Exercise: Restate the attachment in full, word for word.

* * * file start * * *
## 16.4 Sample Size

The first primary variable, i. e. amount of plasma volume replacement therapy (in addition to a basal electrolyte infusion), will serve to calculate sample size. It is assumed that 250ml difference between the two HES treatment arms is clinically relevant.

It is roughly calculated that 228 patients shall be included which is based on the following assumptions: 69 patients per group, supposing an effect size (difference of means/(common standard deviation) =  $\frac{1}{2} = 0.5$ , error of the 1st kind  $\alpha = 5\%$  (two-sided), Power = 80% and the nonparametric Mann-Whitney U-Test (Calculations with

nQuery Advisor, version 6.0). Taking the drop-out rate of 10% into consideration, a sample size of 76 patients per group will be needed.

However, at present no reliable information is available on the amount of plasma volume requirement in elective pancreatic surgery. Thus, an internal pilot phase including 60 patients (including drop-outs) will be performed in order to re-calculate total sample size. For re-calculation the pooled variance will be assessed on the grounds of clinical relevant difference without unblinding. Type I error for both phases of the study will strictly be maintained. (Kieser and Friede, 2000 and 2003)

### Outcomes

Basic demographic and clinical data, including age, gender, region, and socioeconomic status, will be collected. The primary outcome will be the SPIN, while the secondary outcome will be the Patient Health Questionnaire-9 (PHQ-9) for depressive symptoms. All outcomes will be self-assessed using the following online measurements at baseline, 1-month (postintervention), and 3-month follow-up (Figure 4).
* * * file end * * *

## 16.4 Sample Size

The first primary variable, i. e. amount of plasma volume replacement therapy (in addition to a basal electrolyte infusion), will serve to calculate sample size. It is assumed that 250ml difference between the two HES treatment arms is clinically relevant.

It is roughly calculated that 228 patients shall be included which is based on the following assumptions: 69 patients per group, supposing an effect size (difference of means/(common standard deviation) =  $\frac{1}{2} = 0.5$ , error of the 1st kind  $\alpha = 5\%$  (two-sided), Power = 80% and the nonparametric Mann-Whitney U-Test (Calculations with

nQuery Advisor, version 6.0). Taking the drop-out rate of 10% into consideration, a sample size of 76 patients per group will be needed.

However, at present no reliable information is available on the amount of plasma volume requirement in elective pancreatic surgery. Thus, an internal pilot phase including 60 patients (including drop-outs) will be performed in order to re-calculate total sample size. For re-calculation the pooled variance will be assessed on the grounds of clinical relevant difference without unblinding. Type I error for both phases of the study will strictly be maintained. (Kieser and Friede, 2000 and 2003)

### Outcomes

Basic demographic and clinical data, including age, gender, region, and socioeconomic status, will be collected. The primary outcome will be the SPIN, while the secondary outcome will be the Patient Health Questionnaire-9 (PHQ-9) for depressive symptoms. All outcomes will be self-assessed using the following online measurements at baseline, 1-month (postintervention), and 3-month follow-up (Figure 4).